One of the themes that has come out of complaints and has been discussed at the Board from the Service User and Carer Council is ensuring that when a care co-ordinator is away from work for whatever reason the team leader ensures there is cover and a response for all service users who require support. This has been discussed in teams and improvements are evident. Andy Rogers, our Director of Operations has asked for each clinical team to ensure this is reflected in their standing operating procedures to ensure that all patients are supported where care co-ordinators are unavailable for whatever reason.
I particularly wanted to thank staff in the Substance Misuse service for their tremendous work through the most difficult of circumstances. Despite the service facing budget cuts of over 50% from Staffordshire County Council, it has continued to operate to a high standard in supporting some of the most vulnerable in our society.
I will be arranging an open session for staff in the service with myself and other members of the Executive team to personally thank staff for their hard work, outline what we have done and continue to do as a Trust in this area and, most importantly, to hear the thoughts and concerns of staff.
Both myself and Gwyn Thomas, the Digital Sustainability and Transformation Plan (STP) lead director met last week with a couple of our partners – Andy Donald, Chief Officer of Stafford and Surrounds Clinical Commissioning Group, and Staffordshire County Council Chief Executive John Henderson and his team. We have made good progress with the digital workstream of the Together We’re Better STP programme and have been awarded funding from NHS England. We now need to pull in as many skills and experience as we can to ensure the delivery of our key priorities, hence the meetings with senior officers across the patch.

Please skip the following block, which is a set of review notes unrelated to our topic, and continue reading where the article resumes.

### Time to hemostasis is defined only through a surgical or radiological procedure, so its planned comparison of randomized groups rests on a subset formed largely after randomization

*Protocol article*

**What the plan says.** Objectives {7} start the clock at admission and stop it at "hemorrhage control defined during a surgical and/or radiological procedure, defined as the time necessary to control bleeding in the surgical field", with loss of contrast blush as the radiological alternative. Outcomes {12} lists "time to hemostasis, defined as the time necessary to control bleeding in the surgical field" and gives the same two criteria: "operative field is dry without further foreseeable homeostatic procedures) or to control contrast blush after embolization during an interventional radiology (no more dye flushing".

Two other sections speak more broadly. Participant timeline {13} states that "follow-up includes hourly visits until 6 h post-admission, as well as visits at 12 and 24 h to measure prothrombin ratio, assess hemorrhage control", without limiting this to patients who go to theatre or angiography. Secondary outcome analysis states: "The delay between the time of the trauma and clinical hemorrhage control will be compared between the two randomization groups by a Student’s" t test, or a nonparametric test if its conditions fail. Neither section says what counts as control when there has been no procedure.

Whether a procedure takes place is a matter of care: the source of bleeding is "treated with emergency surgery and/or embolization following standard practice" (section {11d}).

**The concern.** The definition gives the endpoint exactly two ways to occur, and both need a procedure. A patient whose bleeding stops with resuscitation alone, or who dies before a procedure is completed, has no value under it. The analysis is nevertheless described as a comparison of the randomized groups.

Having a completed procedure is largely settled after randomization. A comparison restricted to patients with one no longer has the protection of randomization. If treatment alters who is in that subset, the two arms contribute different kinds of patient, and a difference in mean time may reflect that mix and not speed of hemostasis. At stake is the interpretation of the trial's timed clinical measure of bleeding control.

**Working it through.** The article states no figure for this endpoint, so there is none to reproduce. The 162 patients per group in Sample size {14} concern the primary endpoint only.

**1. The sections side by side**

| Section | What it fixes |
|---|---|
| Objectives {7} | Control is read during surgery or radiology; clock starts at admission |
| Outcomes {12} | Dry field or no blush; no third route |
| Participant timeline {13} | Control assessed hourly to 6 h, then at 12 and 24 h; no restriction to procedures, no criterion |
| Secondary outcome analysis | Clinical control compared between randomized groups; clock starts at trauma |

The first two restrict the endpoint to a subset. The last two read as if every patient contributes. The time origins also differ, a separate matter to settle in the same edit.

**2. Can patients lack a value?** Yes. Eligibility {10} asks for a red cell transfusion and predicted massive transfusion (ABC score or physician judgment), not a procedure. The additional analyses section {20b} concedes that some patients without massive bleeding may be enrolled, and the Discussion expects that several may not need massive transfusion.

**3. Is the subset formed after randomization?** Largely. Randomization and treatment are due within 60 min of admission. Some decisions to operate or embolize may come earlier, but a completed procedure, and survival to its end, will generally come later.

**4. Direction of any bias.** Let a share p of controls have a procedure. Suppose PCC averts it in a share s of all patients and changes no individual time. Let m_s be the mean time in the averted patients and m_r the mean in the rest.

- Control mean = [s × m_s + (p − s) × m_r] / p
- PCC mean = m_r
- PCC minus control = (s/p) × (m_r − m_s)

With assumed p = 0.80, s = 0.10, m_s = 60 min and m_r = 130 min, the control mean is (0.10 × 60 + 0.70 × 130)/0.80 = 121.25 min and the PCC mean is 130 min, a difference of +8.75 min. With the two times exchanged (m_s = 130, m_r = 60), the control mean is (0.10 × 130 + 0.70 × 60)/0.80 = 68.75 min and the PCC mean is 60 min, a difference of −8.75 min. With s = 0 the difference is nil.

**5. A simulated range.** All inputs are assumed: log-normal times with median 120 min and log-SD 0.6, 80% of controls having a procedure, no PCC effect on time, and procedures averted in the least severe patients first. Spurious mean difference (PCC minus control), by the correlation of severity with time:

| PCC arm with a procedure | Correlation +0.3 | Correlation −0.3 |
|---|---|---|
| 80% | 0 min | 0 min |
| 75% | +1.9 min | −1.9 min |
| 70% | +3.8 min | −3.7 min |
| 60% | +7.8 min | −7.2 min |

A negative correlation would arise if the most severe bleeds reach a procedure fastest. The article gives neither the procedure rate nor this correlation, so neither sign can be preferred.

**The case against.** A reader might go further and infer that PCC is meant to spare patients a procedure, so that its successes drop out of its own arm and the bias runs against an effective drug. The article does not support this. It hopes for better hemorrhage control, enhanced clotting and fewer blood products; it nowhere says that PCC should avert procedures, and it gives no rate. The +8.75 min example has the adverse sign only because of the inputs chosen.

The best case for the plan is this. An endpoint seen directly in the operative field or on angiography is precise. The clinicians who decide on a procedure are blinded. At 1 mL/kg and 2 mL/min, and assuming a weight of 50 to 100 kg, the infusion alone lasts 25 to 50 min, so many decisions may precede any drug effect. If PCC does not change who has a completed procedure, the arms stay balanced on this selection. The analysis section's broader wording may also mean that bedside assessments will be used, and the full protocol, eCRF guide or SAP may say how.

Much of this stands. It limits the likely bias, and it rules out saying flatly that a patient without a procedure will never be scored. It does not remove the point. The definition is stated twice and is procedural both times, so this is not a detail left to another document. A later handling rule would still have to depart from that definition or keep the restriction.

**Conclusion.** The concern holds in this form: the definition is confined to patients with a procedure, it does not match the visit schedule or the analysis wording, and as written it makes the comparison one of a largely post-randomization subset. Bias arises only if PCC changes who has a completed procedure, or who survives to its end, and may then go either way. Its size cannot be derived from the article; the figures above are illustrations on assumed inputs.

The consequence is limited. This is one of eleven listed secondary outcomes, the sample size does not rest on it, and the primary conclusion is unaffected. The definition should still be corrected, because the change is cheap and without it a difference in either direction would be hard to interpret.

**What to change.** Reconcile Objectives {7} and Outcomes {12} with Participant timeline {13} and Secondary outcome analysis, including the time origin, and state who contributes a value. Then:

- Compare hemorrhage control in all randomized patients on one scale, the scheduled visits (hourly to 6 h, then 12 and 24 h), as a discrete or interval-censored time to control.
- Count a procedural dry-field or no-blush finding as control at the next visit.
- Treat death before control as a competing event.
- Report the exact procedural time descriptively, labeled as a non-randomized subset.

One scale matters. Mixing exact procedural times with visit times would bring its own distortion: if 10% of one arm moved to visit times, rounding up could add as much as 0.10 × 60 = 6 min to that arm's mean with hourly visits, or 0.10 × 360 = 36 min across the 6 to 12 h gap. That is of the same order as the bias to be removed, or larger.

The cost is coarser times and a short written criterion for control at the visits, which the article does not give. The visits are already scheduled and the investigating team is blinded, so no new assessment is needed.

Our Trust Board was held on Thursday, where I was delighted to present the Team Spotlight award to the One Recovery team. One Recovery supports people experiencing addiction to drink and/or drugs and is a partnership of the Trust, Changes, Brighter Futures, Arch Housing and ADS, which leads on the service. It is based out of Leek, Newcastle-under-Lyme, Stafford, Cannock, Burton-upon-Trent and Tamworth and really lives our values of Proud to CARE.
Our Individual Spotlight award went to Cath Raper and Bev Holding as joint Team Leaders for the Access and Home Treatment Team. Bev and Cath have led the team through significant change and have worked tirelessly to lead this change with enthusiasm while also setting high standards for the delivery of high quality, safe care. Both are respected and well regarded by colleagues; they have always made their managers immensely proud and will continue to be a great asset to the team and the Trust as a whole.
At the meeting we bid a happy retirement to John Hancock, Care Coordinator, who has retired after 35 years, Sarah Williams, Staff Nurse, and Dawn Ainsworth, Clinical Placement Coordinator, who have both retired after 33 years, Lynda O’Reilly, Senior Telephonist/ Reception Supervisor, who has retired after 19 years, and Health Care Support Worker Sukbinder Kaur, who has retired after 12 years with the Trust. We wish them all the very best for the next chapter of their lives.